3. 3. <ul><li>Shift happens </li></ul><ul><li>Did you know </li></ul>Geographyalltheway http://www.geographyalltheway.com/ib_geography/ib_globalization/definitions_globalization.htm
    4. 4. Globalisation Jul 20th 2009 From Economist.com Ranking of 60 Most Global Cities Globalisation: world-changing or word-changing?
    5. 6. Globalisation <ul><li>The increasing interconnection of the world’s economic, cultural and political systems </li></ul><ul><li>Legrain ‘ the way in which people’s lives are becoming increasingly intertwined with those of distant people and places around the world economically, culturally and politically’ </li></ul><ul><li>Robertson (1992) ‘globalisation as a concept refers both to the compression of the world and the intensification of consciousness of the world as a whole </li></ul><ul><li>‘ The growing interdependence of countries world wide through the increasing volume and variety of cross border transactions in goods and services and of international service capital flows, and through the more rapid and widespread diffusion of technology’ (IMF) </li></ul><ul><li>Guardian report - What is globalisation? </li></ul>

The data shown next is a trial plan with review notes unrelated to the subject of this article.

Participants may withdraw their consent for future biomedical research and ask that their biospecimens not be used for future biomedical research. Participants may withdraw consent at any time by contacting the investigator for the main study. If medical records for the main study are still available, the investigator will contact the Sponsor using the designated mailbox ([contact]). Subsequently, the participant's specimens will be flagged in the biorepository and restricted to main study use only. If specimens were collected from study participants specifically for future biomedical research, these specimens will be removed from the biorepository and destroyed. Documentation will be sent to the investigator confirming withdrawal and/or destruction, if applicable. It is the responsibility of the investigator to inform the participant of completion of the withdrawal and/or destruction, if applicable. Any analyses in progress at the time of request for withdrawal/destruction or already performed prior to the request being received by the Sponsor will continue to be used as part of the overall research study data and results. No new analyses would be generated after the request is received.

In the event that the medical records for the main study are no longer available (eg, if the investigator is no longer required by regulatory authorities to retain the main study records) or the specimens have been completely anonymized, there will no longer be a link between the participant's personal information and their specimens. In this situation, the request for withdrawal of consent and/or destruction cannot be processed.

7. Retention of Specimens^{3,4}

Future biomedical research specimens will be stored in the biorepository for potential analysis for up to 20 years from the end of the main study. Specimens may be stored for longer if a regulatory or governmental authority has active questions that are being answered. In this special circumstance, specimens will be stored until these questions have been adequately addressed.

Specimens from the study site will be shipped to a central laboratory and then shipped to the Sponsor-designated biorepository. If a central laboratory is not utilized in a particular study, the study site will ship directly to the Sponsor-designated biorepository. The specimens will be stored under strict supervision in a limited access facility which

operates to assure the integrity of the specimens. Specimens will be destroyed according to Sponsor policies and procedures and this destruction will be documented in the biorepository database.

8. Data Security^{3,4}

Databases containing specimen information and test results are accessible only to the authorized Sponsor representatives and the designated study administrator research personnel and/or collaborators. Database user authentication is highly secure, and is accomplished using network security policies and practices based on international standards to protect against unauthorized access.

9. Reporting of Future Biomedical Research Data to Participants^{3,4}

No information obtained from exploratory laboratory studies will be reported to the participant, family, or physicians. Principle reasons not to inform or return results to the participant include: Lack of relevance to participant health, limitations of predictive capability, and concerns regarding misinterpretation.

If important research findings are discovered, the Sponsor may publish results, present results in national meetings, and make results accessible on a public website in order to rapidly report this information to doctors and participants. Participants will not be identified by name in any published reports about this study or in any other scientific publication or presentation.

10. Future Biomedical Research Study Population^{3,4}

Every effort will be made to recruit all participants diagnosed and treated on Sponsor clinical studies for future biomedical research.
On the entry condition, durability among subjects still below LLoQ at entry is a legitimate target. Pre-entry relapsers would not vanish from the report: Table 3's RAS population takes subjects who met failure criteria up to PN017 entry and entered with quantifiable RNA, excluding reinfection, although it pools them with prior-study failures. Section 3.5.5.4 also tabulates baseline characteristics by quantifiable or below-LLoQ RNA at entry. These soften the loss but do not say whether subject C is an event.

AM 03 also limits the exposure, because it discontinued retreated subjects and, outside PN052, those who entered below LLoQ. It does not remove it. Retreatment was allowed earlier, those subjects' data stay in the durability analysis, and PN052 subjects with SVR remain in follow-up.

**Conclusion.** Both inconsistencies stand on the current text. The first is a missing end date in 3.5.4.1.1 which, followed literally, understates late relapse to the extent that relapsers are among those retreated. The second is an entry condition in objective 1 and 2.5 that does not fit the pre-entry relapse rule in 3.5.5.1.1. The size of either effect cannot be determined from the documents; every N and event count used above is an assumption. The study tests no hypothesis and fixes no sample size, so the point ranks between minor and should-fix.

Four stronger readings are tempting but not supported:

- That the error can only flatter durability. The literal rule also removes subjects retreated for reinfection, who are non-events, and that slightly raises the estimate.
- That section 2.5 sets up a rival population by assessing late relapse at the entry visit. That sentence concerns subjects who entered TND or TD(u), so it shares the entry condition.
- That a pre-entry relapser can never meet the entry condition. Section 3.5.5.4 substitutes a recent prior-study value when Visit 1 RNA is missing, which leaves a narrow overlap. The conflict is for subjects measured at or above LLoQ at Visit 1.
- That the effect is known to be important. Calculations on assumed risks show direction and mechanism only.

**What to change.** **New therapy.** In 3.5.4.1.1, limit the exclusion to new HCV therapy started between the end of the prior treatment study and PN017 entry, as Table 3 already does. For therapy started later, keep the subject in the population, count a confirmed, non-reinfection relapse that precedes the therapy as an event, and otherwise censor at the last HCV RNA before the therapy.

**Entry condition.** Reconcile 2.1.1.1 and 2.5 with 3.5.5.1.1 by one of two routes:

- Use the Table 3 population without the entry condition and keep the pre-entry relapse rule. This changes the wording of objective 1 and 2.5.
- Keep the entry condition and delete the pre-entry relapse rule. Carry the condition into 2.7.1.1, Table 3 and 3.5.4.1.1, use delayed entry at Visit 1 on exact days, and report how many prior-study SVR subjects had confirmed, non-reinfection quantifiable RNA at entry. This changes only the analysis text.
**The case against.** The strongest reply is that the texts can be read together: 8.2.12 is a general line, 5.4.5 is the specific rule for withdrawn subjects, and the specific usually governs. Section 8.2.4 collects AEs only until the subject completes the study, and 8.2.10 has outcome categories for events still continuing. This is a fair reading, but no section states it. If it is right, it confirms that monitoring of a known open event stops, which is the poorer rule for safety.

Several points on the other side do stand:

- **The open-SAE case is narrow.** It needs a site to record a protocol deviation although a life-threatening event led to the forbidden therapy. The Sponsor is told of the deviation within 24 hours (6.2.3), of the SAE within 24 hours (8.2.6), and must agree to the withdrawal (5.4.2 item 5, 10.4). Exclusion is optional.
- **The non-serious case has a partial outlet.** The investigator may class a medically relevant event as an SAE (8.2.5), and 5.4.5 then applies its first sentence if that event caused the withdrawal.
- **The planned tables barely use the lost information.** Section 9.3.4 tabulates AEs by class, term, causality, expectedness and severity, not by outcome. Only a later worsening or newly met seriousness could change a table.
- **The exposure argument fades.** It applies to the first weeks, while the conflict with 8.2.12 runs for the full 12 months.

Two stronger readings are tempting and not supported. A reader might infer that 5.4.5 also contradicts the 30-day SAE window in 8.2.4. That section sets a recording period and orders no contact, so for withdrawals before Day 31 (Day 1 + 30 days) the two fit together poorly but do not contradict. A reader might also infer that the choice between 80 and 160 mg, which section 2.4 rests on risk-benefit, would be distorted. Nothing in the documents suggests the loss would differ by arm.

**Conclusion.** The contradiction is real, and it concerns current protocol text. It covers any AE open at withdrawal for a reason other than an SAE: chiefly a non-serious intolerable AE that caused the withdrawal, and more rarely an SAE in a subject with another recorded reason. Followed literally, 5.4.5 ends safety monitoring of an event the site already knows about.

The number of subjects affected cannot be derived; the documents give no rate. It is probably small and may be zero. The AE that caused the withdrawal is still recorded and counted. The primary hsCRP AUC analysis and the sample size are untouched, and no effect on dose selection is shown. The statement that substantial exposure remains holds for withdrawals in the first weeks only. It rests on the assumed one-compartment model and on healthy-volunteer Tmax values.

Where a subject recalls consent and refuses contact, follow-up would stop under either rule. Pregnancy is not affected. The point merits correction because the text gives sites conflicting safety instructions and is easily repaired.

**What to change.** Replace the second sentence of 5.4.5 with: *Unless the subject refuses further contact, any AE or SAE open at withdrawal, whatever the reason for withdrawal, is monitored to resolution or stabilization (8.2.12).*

6. 7. The world united by the web World inclusivity
    7. 8. Internet users How has the internet use spread? BBC
    8. 9. Glocalization <ul><li>The term was invented to emphasize that the globalization of a product is more likely to succeed when the product or service is adapted specifically to each locality or culture it is marketed in. </li></ul><ul><li>The increasing presence of McDonald’s restaurants worldwide is globalization while the changes in the menus of the restaurant chain that are designed to appeal to local tastes are an example of glocalization (e.g. India, Thailand, HSBC – ‘the world’s local bank’) </li></ul>